The EMA report goes on to add that “Smart crawling, self-healing, anomaly detection, and coverage detection each are point solutions that help organizations lower their risk of blind spots while decreasing human workload. Visual inspection (Visual AI) goes further compared to these point solutions by aiming to understand application workflows and business requirements.”
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As discussed in the most recent section of the Sogeti report, Shorten Release Cycles with Visual AI, Visual AI is already a mature technology, currently being adopted by leading brands across industries to accelerate the delivery of their digital experiences. The high levels of accuracy, and ability to handle dynamic and shifting content, ensures teams do not get overwhelmed with false positives. The automated grouping and categorization of regressions, coupled with root cause analysis, accelerates feedback and reduces test maintenance efforts. Visual AI provides test engineers with an additional “pair of eyes,” leaving them to focus on areas that really need human intelligence — the power and impact of this approach is enormous.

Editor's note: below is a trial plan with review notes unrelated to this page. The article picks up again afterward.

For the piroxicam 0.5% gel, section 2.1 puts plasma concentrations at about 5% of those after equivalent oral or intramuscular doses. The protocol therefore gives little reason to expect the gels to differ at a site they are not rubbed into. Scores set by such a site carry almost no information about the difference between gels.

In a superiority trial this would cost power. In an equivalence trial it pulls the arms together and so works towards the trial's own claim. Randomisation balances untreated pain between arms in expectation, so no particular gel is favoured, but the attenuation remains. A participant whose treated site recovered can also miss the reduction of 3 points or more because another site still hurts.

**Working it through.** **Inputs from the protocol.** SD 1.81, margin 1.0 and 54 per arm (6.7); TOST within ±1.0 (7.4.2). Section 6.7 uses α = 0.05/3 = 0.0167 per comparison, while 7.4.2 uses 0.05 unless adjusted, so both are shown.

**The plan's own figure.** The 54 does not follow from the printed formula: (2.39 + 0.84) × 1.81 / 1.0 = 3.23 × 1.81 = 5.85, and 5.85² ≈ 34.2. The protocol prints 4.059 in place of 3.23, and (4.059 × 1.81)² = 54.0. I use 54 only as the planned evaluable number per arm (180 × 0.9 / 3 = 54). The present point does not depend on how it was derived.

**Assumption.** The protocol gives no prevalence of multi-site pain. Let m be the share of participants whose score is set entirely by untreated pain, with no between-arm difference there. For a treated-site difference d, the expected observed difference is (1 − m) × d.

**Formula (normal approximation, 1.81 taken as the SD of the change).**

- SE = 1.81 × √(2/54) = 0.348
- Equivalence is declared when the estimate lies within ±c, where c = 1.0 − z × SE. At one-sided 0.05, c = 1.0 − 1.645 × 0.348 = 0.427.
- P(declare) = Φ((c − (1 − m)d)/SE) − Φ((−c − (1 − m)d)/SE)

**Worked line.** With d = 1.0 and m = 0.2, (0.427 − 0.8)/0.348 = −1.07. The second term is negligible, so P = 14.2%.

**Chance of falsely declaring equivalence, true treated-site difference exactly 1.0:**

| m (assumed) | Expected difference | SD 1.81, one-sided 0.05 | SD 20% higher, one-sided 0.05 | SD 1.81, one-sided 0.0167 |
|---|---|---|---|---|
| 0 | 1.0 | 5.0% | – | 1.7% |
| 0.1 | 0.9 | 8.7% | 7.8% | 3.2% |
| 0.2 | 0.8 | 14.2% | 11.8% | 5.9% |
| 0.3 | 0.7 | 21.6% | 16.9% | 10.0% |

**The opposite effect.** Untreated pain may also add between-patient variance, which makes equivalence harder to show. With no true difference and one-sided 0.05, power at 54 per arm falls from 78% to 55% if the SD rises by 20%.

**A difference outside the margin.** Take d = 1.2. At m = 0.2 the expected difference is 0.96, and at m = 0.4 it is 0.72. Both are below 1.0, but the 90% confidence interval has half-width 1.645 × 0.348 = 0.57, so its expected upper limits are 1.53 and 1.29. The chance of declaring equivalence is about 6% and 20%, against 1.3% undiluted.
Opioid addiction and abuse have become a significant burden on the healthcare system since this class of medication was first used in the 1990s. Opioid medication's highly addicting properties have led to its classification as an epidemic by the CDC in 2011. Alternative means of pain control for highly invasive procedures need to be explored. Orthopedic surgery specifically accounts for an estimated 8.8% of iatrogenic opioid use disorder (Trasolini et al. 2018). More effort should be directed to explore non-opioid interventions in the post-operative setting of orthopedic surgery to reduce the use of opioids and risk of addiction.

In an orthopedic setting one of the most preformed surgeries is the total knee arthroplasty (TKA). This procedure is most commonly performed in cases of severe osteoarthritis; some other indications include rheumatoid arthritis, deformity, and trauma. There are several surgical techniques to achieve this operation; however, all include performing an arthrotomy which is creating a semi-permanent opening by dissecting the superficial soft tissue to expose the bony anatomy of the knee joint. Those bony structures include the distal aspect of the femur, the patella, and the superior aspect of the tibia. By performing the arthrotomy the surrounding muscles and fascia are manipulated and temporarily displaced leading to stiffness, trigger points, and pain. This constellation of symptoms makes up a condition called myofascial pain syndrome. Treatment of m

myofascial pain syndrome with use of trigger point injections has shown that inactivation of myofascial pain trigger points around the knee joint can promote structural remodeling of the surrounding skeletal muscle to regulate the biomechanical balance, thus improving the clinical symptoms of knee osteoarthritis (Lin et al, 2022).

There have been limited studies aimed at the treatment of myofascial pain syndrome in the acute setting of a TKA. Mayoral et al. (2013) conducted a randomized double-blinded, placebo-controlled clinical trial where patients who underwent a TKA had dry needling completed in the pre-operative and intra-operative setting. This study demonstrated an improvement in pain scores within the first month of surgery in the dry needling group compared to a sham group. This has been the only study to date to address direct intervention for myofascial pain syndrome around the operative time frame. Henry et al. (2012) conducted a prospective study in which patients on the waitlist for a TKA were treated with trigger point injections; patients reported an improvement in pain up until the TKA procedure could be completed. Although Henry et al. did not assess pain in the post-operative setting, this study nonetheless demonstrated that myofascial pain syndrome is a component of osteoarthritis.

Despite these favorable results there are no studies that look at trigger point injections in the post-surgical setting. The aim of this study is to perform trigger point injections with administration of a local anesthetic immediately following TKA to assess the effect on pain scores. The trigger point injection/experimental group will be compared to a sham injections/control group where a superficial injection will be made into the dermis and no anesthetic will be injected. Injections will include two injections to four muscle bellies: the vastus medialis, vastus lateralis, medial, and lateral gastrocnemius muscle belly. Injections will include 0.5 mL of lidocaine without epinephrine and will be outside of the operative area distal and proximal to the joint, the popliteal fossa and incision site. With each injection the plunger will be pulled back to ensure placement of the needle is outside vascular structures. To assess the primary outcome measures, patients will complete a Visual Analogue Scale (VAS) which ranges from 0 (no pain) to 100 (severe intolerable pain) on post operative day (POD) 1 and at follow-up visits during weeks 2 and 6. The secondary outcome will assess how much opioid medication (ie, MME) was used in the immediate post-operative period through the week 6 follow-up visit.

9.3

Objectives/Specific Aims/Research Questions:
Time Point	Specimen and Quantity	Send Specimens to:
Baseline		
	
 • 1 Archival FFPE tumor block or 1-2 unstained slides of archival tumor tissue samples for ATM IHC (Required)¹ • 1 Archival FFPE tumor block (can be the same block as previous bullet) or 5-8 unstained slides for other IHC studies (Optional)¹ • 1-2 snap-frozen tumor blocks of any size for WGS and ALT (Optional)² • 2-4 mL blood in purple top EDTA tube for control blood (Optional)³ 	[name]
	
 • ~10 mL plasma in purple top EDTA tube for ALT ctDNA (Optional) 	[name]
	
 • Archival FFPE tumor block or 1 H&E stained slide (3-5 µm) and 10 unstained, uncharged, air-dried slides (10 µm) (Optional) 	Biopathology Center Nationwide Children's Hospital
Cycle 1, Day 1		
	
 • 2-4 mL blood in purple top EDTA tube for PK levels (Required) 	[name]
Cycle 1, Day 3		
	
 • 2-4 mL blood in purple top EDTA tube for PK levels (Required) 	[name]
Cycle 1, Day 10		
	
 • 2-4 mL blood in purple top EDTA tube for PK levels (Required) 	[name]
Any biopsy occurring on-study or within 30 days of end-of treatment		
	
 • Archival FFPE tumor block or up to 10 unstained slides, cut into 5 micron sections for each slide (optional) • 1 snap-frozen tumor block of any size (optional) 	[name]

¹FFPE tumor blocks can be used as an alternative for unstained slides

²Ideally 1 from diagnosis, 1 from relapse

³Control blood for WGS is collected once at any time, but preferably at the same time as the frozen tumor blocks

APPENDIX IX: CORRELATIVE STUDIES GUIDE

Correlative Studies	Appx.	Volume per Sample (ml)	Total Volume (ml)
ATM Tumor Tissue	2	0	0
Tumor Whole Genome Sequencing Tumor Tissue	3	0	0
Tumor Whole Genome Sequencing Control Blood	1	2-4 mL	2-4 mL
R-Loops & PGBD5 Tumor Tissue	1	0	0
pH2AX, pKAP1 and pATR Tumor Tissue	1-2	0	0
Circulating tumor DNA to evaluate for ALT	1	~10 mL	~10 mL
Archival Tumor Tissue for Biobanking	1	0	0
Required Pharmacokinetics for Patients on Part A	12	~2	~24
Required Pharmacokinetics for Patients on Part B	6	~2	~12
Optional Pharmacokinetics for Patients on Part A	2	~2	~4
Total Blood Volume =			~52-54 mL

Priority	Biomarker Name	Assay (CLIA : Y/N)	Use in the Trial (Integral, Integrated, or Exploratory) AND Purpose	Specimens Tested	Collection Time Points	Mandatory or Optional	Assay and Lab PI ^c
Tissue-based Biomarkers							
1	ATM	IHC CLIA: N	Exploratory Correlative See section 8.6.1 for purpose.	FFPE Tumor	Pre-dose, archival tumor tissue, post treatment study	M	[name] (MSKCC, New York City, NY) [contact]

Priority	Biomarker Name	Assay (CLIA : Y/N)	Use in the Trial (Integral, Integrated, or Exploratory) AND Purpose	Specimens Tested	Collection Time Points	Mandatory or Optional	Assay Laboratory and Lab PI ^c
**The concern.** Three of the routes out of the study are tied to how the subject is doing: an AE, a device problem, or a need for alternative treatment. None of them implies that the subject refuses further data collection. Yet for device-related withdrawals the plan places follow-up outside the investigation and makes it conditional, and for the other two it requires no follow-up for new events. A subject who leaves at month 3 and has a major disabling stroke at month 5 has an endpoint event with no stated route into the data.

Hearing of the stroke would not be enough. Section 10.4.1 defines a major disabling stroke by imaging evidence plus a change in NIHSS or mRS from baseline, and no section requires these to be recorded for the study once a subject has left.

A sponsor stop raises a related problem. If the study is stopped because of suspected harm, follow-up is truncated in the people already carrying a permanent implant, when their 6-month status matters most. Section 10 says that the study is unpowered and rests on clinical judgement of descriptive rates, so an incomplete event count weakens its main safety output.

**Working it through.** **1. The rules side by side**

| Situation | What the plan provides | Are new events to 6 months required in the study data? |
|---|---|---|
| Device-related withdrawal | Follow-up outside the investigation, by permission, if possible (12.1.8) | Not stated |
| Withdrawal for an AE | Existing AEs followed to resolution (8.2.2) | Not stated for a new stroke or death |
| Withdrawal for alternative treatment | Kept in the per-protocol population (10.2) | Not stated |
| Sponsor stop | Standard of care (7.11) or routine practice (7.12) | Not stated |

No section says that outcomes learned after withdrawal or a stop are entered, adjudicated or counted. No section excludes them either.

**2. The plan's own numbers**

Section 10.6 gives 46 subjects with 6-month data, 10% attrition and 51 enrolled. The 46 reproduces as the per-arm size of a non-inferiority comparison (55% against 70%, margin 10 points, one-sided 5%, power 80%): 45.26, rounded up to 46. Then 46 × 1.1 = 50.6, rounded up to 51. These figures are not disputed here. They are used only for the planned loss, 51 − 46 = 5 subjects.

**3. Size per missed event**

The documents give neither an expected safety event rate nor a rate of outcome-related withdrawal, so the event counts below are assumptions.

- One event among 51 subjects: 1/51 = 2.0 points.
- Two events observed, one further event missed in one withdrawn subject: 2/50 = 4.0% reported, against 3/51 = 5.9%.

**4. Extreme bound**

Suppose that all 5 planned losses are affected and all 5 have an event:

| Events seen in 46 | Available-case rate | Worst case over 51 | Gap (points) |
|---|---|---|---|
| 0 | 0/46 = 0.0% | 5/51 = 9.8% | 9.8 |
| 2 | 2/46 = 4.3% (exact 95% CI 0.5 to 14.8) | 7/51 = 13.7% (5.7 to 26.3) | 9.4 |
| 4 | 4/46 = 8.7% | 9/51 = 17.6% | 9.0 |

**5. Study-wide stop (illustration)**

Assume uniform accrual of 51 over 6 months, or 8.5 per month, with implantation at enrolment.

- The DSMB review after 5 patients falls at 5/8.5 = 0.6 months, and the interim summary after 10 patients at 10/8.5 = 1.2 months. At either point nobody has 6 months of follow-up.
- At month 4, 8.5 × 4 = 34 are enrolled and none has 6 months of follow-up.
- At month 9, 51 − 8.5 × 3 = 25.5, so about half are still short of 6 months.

From AI assistance to Autonomous Testing
Currently the industry is focused on having AI remove repetitive and mundane tasks, freeing humans to focus on the creative/complex tasks that require human intelligence. And as Torsten mentions in his report, “AI-based test automation technologies can deliver real ROI today and have the potential to address, and ultimately eliminate, today’s critical automation bottlenecks.”
The ROI will further increase as we look to the future and the next big innovation for Quality Engineering, Autonomous Testing. Autonomous Testing will change the role of developers and testers from testing the application to training the AI how to use the application, leaving it to perform the testing activities, and then reviewing the results. This change will deliver a fundamental increase in team efficiency, reducing the overall cost of quality and enabling businesses to establish truly scalable Quality Engineering practices.
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Editor’s Note: This post first appeared on devopsdigest.com.